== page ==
Every SEM and TEM has a resolution benchmark. This is a recipe that combines a specific resolution standard sample with a standard instrumentation configuration. In electron microscopy a common resolution standard sample is Au clusters on HOPG. Such a sample is produced by evaporating Au on HOPG at such a temperature that mobility is limited and Au nucleates into clusters. Au/HOPG is an ideal resolution standard because gold has very good secondary electron emission efficiency while carbon very poorly emits secondaries.
In the case of the JEOL 5900 the test configuration is a 30 kV beam energy with a 10 mm working distance. We use a sample that has Au clusters with gaps of ~ 10 nm between them. It should be noted that Au/HOPG samples with different cluster gap distances can be obtained. After aligning the column and objective aperture, clearing the lenses and optimizing focus and stigmation one should be able to easily observe gaps of ~ 10 nm between these gold clusters.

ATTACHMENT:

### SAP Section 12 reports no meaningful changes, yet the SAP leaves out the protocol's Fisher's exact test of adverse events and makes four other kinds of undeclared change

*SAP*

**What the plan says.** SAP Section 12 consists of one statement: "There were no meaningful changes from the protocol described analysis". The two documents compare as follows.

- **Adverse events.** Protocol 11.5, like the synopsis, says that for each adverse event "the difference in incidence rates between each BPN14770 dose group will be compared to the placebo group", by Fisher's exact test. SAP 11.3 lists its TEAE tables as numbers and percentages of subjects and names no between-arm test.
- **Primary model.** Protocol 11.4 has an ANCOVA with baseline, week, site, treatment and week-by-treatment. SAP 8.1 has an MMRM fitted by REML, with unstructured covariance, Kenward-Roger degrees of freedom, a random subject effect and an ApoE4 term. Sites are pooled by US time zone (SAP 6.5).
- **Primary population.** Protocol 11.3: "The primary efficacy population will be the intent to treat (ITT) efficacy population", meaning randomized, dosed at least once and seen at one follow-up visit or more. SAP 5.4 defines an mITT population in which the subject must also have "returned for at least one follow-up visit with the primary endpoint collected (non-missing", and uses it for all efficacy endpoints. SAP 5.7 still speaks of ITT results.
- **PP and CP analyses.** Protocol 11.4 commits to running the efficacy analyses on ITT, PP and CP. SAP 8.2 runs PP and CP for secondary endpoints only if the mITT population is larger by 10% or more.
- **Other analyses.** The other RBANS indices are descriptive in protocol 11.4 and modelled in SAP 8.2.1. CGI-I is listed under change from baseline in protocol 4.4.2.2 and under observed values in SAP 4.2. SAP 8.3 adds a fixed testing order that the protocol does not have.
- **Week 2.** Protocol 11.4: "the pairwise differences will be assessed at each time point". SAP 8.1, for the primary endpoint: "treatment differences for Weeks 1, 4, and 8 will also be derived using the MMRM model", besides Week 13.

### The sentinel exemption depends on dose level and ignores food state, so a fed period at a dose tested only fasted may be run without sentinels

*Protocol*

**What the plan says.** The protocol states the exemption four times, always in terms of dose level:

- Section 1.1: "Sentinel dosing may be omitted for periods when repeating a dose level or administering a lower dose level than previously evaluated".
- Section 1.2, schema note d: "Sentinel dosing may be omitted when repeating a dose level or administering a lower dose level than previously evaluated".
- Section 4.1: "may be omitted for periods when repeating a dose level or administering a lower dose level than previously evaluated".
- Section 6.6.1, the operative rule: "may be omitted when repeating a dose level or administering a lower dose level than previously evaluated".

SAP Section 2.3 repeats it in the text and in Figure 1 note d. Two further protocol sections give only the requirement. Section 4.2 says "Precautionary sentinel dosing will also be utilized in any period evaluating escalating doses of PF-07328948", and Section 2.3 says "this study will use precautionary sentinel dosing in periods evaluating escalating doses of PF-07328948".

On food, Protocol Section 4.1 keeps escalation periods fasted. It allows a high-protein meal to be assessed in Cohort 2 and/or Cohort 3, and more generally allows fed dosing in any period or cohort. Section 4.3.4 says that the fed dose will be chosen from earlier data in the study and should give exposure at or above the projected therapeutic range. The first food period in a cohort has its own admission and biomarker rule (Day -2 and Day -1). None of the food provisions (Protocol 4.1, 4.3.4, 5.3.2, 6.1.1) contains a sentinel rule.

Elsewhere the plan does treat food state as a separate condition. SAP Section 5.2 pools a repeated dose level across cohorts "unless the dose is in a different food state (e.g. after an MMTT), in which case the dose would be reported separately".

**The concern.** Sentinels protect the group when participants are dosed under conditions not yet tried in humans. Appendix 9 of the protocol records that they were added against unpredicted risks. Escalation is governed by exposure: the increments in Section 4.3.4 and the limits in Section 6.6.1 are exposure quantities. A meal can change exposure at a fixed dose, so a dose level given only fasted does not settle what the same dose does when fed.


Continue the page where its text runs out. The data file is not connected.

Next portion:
It should be noted that there are some horizontal lines on the image. This is periodic in time and will manifest differently with different acquisition times. It is due to vibration in the building. It can also be mitigated using frame averaging.
Generally speaking, for work requiring resolution below a few 10's nm I would recommend a field emission SEM (FE-SEM). BSIR, The Biological Science Imaging Resource, has a FEI Nova 400 nanoSEM that is available to the research community. It provides 1.0 nm resolution at 15 kV and 1.8 nm resolution at 1 kV.